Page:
How BRAC uses field data for continuous improvement

June 28, 2018

Reading Time: 5 minutes

When BRAC, one of the world’s largest NGOs, tried to digitize its paper-based record system to improve decision making and provide continuous improvement for its skills development programme in Bangladesh, it hit a wall.

The programme enables women and men from disadvantaged communities to have better jobs by improving their skills, their income and their workplaces. It focuses on apprenticeship and entrepreneurship based interventions for the informal economy, enterprise development in the light engineering sector and building a pool of skilled professionals for Bangladesh’s increasingly capital intensive formal sector. As of 2018, over 60,000 youth, business owners and migrants have been reached, with the goal of reaching half a million over the next few years. To achieve the goal, SDP needs to analyse their operations and results in a smart way to encourage continuous improvement of the programme. BRAC had built other MIS systems so the SDP team took those into consideration in building their solution.

”Management wasn’t using those systems to really drive their decisions,” said Eshrat Waris, manager of the skills development programme, during a recent TaroWorks webinar. “After studying, (it) became clear those systems were being built for donor reporting…(but) it’s not where the data flows from. The data flows from the field.”

Paper files BRAC used previously to store and manage field data.

Hoping to make it easier to aggregate, analyse and act on large amounts of collected field data, Waris and her colleagues had also previously tried several data collection, analysis and decision-making approaches, including spreadsheets with macros. They discovered, however, that different versions of Excel in use by BRAC across the country created compatibility and performance issues.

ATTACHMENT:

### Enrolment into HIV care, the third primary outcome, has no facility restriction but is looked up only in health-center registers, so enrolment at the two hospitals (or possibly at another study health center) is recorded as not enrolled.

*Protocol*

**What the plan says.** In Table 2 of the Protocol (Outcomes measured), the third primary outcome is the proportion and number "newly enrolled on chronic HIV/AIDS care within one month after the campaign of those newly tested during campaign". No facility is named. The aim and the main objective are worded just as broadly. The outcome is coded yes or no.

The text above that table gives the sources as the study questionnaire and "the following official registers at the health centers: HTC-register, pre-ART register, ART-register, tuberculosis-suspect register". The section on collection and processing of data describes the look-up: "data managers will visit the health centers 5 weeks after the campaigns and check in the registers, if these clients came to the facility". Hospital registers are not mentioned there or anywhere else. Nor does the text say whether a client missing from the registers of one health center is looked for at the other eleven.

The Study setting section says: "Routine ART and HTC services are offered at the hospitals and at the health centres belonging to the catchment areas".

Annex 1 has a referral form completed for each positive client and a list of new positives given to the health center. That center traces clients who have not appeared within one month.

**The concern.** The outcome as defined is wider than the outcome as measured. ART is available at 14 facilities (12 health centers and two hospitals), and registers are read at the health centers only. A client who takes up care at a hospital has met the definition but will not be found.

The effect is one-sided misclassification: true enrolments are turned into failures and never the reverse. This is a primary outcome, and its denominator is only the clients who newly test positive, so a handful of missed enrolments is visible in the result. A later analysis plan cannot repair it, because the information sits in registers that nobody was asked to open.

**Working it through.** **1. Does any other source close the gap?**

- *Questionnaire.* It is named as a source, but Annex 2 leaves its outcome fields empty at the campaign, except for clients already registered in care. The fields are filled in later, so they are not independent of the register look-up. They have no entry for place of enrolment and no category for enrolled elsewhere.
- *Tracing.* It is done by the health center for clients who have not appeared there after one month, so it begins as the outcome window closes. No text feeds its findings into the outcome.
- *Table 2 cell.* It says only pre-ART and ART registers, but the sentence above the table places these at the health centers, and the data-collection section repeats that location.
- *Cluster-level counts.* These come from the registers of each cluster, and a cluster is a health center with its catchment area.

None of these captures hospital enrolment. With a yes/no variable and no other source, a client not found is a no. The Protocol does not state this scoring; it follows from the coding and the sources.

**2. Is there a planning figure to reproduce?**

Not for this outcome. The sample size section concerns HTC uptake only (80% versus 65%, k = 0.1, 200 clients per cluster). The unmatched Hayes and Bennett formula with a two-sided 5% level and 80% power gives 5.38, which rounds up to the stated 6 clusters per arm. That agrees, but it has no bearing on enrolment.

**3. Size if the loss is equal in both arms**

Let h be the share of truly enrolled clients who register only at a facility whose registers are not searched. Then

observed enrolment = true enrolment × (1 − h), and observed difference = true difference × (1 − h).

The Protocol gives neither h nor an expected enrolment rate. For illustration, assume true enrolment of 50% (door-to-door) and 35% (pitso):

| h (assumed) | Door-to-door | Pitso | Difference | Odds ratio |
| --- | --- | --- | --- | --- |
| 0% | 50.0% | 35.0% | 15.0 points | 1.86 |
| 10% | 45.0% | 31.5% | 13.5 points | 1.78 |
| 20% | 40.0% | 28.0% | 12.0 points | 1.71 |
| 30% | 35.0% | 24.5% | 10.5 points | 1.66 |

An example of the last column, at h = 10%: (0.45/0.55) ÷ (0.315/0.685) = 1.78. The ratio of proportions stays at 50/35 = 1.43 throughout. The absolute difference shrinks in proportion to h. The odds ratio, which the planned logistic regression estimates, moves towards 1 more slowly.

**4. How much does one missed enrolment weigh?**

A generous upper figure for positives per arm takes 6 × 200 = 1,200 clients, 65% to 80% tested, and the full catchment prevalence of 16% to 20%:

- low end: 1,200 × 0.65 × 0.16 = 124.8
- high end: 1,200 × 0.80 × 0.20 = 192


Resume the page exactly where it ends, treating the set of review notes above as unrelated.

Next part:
The SDP team eventually turned to TaroWorks’ mobile field services management app and its offline Salesforce.com CRM to power a pilot project for 15 branches. The goal was to see if the use of digital tools could make data management more efficient and inform daily decisions to foster continuous improvement in operations.

Embedding the pilot into operations

The new TaroWorks/Salesforce.com system was piloted for SDP’s Skills Training for Advancing Resources (STAR). STAR trains youth, especially women and people with disabilities, through on-the-job apprenticeships. The apprentices or learners are placed under a master craftsperson, who is an experienced shop owner or worker within a trade including tailoring, mobile phone servicing, refrigeration, aluminum fabrication and beauticians. Fifteen branches were selected for the pilot, which included 1,741 learners and 721 master craftsmen.

One of BRAC’s biggest challenges in using mobile technology and a cloud database to foster continuous improvement of apprenticeship programme field operations was how these tools would meet the needs of the far-flung team of programme organisers.